For 2 Children, Ban of a Drug Came Too Late
New York Times
Photographs by Chang W. Lee/The New York Times
Du Haipeng, 6, with his mother, Fu Liguang, in Harbin, China. Today, the boy rarely speaks.
By DAVID BARBOZA
Published: July 13, 2007
BEIJING — While visiting relatives a year ago, Du Haipeng, 5, came down with a sore throat. Doctors prescribed a Chinese antibiotic, Xinfu. The boy’s reaction to the drug was so violent, he had to be taken to a nearby hospital.
“I remember clearly that I was shearing sheep when I got a call from my sister and her husband,” said Du Xinglong, 36, Haipeng’s father. “When I rushed to the hospital my son had already fallen into a coma.”
A week later, regulators banned Xinfu. Authorities eventually determined that the State Food and Drug Administration had granted the drug’s maker a seal of approval, even though Xinfu was not properly produced or sterilized.
The scandal was just one symptom of an ailing regulatory regime. Last year, the government uncovered 167,000 examples of illegal production and trade in medicine and medical equipment. In some cases, illegal factories are fined or closed; but their owners rarely face prosecution, and the problem persists.
Because of the public furor Xinfu set off, its producer, the Anhui Huayuan Worldbest Biology Company, was an exception. Several senior executives at the company were dismissed; its production license was revoked; and last November, according to state-run media, the company’s general manager committed suicide.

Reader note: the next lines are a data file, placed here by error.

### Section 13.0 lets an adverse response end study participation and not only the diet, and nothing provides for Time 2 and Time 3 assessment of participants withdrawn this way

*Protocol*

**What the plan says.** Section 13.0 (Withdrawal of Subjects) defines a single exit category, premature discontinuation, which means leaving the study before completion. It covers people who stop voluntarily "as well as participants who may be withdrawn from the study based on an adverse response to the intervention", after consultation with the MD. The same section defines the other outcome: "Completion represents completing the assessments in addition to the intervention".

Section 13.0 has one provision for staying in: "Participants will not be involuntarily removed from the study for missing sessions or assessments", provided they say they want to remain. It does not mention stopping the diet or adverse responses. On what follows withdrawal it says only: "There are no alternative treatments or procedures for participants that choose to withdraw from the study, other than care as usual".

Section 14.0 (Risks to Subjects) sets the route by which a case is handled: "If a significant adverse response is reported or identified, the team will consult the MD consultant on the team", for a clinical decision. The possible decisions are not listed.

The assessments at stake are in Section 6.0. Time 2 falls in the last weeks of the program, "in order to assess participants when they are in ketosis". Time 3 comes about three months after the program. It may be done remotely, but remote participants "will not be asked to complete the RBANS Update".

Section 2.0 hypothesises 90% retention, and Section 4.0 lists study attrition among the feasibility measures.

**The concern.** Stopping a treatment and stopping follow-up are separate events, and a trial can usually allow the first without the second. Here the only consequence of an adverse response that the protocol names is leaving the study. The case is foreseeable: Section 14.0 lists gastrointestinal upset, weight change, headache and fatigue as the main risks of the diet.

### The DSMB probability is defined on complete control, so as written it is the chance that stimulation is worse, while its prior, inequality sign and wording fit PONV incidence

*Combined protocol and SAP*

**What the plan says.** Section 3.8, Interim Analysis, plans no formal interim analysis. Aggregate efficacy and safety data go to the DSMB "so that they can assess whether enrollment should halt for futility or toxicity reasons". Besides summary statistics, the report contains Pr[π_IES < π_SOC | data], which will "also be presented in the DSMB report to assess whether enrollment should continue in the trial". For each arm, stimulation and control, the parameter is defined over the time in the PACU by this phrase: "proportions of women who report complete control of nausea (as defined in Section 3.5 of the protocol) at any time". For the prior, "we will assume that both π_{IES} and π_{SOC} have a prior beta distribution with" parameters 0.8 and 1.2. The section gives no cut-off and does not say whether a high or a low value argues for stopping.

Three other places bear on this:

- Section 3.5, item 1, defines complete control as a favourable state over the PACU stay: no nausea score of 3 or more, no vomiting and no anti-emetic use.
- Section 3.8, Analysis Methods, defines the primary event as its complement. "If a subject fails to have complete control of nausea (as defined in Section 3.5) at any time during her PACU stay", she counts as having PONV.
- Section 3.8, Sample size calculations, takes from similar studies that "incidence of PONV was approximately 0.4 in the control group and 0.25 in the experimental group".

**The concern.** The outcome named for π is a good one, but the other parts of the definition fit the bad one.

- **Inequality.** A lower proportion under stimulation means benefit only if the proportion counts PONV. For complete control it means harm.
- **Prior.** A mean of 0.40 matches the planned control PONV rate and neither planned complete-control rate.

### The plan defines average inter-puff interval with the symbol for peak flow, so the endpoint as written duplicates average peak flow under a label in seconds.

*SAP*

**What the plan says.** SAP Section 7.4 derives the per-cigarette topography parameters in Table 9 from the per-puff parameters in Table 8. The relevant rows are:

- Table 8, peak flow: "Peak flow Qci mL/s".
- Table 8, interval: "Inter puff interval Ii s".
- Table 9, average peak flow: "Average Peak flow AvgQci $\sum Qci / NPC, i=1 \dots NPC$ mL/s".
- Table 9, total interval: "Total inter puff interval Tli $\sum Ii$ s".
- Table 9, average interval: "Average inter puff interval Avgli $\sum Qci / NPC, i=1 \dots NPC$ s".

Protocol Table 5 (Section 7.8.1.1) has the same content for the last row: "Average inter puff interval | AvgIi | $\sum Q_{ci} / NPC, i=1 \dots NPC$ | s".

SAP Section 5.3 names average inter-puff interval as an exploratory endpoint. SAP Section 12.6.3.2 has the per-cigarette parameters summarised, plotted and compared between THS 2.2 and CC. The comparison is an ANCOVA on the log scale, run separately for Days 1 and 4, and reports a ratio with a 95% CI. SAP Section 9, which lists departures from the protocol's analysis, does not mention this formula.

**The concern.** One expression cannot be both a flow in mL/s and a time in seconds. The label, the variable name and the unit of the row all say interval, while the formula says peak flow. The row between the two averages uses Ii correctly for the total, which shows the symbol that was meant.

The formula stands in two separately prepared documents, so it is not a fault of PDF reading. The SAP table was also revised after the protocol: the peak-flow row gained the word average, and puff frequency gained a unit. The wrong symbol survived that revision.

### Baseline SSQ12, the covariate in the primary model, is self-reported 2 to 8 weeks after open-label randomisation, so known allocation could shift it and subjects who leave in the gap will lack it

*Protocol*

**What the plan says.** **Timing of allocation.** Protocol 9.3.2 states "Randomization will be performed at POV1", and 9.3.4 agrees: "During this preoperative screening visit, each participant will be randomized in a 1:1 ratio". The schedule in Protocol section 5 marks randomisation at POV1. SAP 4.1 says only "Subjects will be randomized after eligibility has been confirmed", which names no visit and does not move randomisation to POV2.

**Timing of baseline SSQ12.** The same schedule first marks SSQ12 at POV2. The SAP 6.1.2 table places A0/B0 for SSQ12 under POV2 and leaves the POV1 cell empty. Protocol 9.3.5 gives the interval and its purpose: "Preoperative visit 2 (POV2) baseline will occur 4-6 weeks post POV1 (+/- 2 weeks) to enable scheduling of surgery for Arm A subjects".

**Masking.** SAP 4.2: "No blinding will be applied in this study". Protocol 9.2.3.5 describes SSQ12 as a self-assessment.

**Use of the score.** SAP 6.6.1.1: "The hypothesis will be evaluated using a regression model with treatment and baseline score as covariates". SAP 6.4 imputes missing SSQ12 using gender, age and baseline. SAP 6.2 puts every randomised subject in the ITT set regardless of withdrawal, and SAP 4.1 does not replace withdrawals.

That was too late for a 6-year-old named Liu Sichen. She had been given Xinfu for a tonsil infection. Soon she fell into a coma, and after several days she died.
“She was about to go to elementary school,” said Sichen’s mother, Guo Ping. “Her father bought her a new pink backpack.”
In the end, at least 14 people died after taking Xinfu, and perhaps hundreds more were severely sickened. Du Haipeng woke from his coma after 22 days of emergency treatment. But he wasn’t himself. “He didn’t recognize us,” said his mother, Fu Liguang, 38. “Over the next two and a half months, he didn’t say a single word.”
Today, the boy rarely speaks. He wets his pants, and his doctors say he may have permanent brain damage.
His father has no sympathy for Zheng Xiaoyu, the State Food and Drug Administration’s former chief, executed on Tuesday.
“If he hadn’t approved that company our family wouldn’t be shattered,” Mr. Du said. “He should have been killed a long time ago.”
Rujun Shen contributed reporting.